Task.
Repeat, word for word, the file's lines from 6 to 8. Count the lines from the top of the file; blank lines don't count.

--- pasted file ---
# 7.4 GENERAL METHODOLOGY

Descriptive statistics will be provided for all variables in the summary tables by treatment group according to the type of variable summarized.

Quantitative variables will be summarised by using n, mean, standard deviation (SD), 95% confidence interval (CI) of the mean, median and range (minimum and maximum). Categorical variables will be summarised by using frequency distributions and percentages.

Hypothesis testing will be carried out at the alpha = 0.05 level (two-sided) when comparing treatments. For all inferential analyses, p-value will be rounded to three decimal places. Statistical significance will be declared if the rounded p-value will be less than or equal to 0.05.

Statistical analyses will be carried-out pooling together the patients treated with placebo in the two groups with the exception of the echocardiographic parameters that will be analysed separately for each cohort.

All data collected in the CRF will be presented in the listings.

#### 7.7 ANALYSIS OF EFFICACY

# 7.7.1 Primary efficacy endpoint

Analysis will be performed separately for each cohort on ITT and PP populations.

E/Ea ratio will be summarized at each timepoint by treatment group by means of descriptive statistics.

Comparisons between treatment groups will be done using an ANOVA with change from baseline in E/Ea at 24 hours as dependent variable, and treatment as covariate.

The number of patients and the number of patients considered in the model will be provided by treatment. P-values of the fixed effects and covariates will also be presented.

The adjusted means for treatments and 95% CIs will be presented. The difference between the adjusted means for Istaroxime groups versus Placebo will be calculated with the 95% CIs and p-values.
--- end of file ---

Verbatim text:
All data collected in the CRF will be presented in the listings.

#### 7.7 ANALYSIS OF EFFICACY

# 7.7.1 Primary efficacy endpoint